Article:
Dogs No Dogs
Birding · Lake · River/Creek · Views · Wildflowers · Wildlife
This is a 4.8 mile route up to picturesque Timber Lake. The trail climbs through a number of short switchbacks leading to a meadow where subalpine flowers bloom. After a second set of switchbacks, Timber Lake comes into view. Allow 5-6 hours for this steep hike or 2-3 hours if you can run it.
Leaving from the Timber Lake trailhead, start up the Timber Lake Trail and enjoy the splendid stands of aspen. In fall, this trail glows red, orange and yellow from the aspen foliage.
Eventually, the trail enters a beautiful meadowland where moose and elk are frequent encounters. Soon after, Timber Lake Trail will cross the sometimes roaring Beaver Creek via an elevated bridge.
At around the one mile mark, the trail's grade increases significantly and forward travel will slow. You'll gain a lot of elevation on Jackstraw Mountain's western face. The forest will transition from aspen stands to dense coniferous forest.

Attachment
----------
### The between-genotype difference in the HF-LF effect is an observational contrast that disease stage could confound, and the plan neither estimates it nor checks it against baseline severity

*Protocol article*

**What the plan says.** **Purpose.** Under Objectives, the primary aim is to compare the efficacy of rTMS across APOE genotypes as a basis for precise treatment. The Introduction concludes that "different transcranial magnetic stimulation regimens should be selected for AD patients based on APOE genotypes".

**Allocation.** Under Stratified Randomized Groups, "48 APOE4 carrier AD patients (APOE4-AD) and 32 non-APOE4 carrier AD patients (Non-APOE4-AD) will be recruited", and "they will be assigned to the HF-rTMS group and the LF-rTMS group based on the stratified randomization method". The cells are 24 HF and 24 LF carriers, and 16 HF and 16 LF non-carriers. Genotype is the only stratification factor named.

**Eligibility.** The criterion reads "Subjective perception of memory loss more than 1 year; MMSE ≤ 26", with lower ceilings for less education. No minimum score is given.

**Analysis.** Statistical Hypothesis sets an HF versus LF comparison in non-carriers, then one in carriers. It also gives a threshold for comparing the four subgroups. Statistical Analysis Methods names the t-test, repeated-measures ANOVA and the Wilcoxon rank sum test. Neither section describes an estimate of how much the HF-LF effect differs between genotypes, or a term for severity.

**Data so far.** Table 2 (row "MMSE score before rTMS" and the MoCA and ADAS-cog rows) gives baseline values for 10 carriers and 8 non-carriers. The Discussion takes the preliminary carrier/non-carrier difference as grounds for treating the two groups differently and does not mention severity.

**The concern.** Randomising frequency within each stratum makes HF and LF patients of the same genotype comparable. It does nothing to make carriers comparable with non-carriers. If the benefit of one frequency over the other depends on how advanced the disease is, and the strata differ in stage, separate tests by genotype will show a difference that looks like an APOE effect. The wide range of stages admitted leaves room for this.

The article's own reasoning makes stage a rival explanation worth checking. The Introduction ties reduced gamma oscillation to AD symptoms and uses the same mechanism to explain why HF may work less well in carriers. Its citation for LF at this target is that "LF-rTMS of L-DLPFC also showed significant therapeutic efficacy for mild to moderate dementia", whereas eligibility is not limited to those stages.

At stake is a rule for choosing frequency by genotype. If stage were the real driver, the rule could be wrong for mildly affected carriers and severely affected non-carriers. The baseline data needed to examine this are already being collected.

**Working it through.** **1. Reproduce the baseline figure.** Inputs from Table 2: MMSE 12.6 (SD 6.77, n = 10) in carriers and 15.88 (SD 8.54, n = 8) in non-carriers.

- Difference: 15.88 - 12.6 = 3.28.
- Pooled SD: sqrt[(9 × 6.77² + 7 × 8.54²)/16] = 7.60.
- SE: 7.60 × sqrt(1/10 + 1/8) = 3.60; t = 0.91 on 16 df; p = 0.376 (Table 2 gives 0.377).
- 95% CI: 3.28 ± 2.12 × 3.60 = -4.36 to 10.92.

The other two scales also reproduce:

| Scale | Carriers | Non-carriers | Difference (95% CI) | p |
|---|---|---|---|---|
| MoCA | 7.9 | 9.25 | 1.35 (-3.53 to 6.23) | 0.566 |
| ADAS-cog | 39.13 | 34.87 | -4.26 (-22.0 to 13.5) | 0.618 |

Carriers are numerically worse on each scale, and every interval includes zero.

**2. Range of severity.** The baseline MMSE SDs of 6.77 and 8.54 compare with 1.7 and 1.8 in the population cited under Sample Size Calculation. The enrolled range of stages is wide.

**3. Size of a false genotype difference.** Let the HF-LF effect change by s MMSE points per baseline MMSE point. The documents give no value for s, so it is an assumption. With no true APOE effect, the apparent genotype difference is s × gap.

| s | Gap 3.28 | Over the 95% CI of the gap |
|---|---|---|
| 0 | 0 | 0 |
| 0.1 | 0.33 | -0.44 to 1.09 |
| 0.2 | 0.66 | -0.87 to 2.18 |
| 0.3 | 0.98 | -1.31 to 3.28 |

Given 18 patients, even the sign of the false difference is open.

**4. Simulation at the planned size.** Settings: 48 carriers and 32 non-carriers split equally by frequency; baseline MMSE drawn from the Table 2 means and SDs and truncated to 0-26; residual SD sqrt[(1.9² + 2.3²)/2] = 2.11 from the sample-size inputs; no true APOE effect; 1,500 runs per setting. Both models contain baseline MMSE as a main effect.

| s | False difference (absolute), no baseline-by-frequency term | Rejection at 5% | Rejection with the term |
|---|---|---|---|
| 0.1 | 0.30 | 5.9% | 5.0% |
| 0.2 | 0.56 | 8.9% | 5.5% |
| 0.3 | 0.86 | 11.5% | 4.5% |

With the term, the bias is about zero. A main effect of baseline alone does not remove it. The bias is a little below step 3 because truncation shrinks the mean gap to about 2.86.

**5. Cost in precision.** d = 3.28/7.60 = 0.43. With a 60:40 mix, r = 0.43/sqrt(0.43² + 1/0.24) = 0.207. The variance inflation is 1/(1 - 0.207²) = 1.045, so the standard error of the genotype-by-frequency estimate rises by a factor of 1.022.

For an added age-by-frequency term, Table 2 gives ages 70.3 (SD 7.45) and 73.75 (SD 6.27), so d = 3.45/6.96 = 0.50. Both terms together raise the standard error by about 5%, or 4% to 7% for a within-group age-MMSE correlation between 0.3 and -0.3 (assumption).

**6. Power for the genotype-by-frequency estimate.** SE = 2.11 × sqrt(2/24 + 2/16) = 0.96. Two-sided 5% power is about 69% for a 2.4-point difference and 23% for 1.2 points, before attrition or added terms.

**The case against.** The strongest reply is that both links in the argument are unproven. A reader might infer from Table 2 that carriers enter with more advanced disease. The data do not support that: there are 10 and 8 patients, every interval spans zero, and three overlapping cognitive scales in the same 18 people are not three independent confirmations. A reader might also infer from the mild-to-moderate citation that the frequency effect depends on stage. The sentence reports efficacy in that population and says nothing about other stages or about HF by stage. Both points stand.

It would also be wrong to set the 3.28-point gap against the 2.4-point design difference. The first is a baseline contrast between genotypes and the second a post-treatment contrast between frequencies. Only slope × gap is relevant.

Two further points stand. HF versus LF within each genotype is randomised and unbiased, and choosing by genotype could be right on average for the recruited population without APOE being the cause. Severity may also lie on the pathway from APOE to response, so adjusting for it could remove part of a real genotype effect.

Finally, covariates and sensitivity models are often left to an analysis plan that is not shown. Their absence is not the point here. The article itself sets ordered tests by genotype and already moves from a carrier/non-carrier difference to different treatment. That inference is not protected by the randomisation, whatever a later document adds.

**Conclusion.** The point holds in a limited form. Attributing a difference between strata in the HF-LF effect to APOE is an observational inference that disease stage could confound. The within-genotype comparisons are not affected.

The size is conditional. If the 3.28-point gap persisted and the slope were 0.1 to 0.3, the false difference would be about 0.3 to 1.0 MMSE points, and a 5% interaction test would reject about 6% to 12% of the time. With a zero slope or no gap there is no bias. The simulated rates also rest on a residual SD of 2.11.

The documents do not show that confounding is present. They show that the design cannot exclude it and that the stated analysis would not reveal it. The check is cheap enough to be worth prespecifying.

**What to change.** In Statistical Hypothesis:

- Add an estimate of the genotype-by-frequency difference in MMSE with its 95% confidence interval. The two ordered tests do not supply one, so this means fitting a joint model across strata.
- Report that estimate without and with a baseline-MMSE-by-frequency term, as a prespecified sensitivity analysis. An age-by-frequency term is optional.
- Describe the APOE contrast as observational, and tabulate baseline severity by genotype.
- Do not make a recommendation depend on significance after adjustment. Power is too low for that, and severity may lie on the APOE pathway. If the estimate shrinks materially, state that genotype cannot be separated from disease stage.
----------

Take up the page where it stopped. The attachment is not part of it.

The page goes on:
Just before the four mile mark, Long Meadows Trail
(A.K.A. Timber Creek Trail) will branch off to the south (right).
Shortly after the junction with Long Meadows Trail
, the trail steepens again through another set of rocky switchbacks. Once the trail turns back to the southeast, Timber Lake will not be far off. Enjoy a break or picnic next to the lake and take in the views before turning around and retracing your steps.
Flora & Fauna
RMNP is a massive park that is mostly characterized by a montane ecosystem. Here are some of the Flora and Fauna that you may encounter along this trail:
Flora: Ponderosa pine, douglas fir, wildflowers, shrubs
Fauna: Elk, mule deer, moose, bighorn sheep, coyotes, black bears, cougars, butterflies.
For more detailed information regarding the park's diverse ecosystems, click HERE.
Shared By: Brian Smith